LG Electronics, the world’s second-biggest TV producer, vowed Tuesday to cut prices of premium TVs, including those with ultra high-definition (UHD) technologies.
“OLED TVs and UHD TVs are ready to go into the mainstream. LG will clearly lead initiatives by guaranteeing a greater affordability to customers,” Ha Hyun-hwoi, president and CEO of its home entertainment division, told reporters.
Commenting on worries that its aggressive pricing policy concerning these TVS may hurt the firm’s profitability, Ha said, “LG is ready to embrace a fall in profitability. If those TVs become more popular, we will be able to generate more profits.”
LG has unveiled 16 new UHD TV models ― its sizes include 105, 79, 65, 55 and 49 inches. It also unveiled 77-, and 65-inch TVs with curved displays.
In a press release, LG said the 49-inch curved UHD TV will sell for about 2 million won (US$1.870.-) The curved 55-inch UHD TV will be sold at a suggested retail price of 3 million won. (US$2.805.-)
Ha said the defect rate of LG’s OLED TVs has dropped to a “manageable level.”
The firm plans to boost sales in the United States and Europe by cutting the prices of OLED TVs.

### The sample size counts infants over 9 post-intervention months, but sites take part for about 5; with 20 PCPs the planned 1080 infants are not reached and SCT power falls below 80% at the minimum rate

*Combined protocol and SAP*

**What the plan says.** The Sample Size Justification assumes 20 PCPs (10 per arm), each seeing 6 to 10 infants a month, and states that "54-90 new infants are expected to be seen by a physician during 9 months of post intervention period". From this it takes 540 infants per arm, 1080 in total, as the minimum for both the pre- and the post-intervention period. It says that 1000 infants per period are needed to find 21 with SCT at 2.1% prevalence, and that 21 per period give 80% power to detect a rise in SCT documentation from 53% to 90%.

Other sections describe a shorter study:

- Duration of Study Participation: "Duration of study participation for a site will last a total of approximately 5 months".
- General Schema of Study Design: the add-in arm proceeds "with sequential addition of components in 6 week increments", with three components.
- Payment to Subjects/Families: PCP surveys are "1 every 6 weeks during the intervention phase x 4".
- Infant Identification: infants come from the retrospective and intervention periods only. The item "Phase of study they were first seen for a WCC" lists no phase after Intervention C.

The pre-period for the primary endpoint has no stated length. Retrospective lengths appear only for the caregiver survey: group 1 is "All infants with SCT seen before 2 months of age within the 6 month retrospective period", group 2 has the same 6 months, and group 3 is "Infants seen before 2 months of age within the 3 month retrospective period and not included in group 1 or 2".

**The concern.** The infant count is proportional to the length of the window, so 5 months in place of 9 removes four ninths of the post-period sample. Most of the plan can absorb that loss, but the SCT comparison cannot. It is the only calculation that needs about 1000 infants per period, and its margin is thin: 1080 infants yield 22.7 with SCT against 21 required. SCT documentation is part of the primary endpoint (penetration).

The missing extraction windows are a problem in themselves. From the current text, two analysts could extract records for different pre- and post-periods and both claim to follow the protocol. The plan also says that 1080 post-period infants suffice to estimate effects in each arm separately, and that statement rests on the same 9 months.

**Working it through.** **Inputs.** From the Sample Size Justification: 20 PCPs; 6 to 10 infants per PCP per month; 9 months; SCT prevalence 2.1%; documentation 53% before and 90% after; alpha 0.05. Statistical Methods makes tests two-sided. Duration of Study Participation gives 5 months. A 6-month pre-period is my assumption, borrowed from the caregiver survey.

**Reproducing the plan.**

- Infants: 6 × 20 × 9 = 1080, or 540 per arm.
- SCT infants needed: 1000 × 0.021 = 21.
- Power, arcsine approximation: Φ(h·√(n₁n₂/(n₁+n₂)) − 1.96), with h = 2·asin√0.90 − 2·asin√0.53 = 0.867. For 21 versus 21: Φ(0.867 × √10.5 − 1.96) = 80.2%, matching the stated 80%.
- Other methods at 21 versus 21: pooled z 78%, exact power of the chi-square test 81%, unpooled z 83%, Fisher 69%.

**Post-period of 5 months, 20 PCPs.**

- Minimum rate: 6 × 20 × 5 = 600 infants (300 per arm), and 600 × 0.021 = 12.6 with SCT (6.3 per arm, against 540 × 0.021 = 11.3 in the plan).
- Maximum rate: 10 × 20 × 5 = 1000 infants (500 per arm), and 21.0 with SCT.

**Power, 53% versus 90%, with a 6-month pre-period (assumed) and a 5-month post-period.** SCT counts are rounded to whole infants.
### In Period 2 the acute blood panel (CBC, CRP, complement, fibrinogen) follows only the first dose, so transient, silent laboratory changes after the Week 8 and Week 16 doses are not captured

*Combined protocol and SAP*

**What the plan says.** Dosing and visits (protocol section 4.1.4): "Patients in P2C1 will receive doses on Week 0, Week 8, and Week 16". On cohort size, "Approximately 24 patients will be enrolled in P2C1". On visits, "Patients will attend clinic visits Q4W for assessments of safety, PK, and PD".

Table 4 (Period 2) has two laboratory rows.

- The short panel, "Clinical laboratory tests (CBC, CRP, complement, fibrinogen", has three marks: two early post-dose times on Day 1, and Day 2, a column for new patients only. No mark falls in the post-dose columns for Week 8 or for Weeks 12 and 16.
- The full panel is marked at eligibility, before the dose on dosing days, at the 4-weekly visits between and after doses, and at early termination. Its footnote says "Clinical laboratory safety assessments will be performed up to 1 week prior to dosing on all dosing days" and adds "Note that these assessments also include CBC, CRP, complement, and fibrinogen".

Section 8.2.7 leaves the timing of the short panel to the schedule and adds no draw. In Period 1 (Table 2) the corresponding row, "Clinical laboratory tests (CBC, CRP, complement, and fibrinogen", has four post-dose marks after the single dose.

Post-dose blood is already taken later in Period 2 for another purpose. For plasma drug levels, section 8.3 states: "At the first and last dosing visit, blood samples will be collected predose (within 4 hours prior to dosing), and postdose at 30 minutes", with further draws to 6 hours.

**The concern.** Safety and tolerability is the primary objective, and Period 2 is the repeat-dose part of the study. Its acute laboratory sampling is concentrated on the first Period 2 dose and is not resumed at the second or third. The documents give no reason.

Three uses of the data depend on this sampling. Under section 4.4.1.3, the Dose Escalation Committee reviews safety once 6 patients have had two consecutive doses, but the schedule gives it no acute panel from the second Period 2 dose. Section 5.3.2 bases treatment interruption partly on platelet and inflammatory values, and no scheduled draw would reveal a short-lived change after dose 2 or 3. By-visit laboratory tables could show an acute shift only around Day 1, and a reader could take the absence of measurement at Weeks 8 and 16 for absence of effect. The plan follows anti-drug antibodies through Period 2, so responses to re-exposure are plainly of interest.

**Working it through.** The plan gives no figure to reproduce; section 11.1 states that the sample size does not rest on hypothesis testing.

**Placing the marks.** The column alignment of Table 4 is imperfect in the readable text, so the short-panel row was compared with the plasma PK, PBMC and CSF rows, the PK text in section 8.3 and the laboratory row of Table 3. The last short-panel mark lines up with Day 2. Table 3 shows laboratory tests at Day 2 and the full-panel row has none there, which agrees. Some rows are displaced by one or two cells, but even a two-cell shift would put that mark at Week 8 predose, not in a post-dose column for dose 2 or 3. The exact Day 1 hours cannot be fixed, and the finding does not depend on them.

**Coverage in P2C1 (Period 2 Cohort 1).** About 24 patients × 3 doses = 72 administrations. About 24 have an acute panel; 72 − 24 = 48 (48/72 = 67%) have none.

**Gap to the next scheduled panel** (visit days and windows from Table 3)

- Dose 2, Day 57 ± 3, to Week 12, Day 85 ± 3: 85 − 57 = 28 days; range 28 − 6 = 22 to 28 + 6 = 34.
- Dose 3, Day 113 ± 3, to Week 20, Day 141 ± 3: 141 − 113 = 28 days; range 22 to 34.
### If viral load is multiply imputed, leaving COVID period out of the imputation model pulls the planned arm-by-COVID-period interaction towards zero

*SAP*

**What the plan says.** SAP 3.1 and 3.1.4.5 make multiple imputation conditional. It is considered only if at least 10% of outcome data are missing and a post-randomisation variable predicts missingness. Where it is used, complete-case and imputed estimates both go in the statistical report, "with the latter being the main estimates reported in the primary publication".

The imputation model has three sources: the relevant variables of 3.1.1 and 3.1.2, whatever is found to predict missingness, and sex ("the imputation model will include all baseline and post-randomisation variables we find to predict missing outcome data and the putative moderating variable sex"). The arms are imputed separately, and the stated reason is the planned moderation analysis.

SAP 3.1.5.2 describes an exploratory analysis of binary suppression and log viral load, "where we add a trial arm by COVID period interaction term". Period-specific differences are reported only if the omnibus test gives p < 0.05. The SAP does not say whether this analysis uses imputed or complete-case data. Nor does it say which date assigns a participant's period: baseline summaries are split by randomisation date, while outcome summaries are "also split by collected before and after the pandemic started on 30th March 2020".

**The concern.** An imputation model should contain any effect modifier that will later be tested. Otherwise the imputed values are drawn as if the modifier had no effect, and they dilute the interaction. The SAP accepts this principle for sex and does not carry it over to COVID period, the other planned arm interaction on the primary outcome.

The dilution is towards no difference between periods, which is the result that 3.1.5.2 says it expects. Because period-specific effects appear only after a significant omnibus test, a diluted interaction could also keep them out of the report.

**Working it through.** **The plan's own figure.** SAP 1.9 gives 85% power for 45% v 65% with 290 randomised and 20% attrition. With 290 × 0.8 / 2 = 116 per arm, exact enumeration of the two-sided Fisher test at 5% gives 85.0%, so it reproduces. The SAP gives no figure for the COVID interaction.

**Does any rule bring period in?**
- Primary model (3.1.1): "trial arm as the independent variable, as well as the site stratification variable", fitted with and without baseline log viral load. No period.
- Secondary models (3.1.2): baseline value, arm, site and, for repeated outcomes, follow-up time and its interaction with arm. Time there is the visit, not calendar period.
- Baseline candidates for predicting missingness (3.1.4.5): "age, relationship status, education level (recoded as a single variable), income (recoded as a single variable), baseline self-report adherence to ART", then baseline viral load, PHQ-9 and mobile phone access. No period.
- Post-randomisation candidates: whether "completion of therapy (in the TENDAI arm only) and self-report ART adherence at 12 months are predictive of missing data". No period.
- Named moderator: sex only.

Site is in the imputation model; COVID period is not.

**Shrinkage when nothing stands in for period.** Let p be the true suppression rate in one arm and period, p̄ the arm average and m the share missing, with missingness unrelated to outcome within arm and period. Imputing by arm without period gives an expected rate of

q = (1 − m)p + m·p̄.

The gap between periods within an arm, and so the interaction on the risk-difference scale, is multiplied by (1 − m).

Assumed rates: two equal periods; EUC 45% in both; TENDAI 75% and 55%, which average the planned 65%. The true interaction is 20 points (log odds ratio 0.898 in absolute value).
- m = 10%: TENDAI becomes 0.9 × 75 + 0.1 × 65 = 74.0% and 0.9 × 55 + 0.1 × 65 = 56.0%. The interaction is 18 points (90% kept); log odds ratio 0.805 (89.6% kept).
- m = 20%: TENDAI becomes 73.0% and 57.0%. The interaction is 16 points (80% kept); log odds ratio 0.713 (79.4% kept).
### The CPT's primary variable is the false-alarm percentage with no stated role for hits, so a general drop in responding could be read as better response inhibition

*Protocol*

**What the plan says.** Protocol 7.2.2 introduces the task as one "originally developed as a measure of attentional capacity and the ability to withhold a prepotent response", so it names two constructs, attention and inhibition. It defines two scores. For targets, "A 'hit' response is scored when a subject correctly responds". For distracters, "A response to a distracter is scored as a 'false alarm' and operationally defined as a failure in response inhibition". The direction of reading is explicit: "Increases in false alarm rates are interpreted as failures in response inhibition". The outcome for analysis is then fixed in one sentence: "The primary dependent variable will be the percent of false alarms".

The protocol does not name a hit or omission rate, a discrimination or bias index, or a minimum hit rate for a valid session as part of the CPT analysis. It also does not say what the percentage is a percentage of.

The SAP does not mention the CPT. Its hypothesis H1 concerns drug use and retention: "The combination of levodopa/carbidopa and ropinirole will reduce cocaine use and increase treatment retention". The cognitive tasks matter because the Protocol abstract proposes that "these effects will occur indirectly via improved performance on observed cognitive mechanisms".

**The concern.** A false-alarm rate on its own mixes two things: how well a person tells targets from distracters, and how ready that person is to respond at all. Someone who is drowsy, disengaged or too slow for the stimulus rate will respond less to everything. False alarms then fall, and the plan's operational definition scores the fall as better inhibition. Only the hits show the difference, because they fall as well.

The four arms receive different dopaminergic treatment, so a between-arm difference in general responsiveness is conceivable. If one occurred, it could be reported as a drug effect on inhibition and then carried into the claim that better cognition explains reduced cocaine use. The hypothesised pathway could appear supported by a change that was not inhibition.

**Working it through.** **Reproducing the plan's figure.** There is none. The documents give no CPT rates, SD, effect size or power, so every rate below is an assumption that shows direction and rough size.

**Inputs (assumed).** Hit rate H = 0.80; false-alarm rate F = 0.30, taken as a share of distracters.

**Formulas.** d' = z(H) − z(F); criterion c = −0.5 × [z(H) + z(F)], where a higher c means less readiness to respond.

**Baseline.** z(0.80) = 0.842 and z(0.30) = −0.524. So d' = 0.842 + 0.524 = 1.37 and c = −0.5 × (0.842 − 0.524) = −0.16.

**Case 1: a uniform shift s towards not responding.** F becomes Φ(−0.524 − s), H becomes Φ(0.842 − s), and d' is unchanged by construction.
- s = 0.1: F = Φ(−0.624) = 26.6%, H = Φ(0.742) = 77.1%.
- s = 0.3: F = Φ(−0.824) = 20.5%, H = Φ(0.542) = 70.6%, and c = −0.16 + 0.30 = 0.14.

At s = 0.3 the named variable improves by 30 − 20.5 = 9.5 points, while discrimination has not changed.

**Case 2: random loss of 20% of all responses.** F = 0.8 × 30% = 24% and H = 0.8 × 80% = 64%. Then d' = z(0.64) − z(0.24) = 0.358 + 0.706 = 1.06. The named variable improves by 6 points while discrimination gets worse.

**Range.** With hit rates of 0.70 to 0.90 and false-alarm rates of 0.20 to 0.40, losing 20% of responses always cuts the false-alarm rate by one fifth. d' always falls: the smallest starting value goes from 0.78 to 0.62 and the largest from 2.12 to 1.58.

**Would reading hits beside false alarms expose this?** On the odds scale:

Major TV manufacturers, which are hungry to find new cash-cows amid the stalling demand for flat screen TVs hit by the rise of smartphones and tablets, believe OLED TVs and UHD TVs will provide a turnaround.
The market leader Samsung and LG are putting more resources toward UHD TVs because they are cheaper than OLED TVs and have more vivid picture images.
DisplaySearch, a market research firm, said Samsung was the top TV seller with 26.8 percent of global share last year, followed by LG with 15.3 percent.
“Despite steady gains in market shares, total TV shipments have fallen for the second consecutive year. This provides both challenges and opportunities for LG and Samsung,” said an LG official.
Although LG is seeing intense competition with Chinese rivals, Ha said there is still a wide technology gap between LG products and those manufactured by Chinese budget TV makers.
“When you see UHD TVs made by Chinese firms, it’s hard to say these models are ‘real’ UHD TVs,’’ said Ha.
As for security concerns for connected TVs, the CEO said LG TVs are “totally safe” from hacking and a leakage of personal information.
“This is a really important issue. So far, there have been no reports that LG connected TVs were hacked or the information of their users was stolen,” Ha said.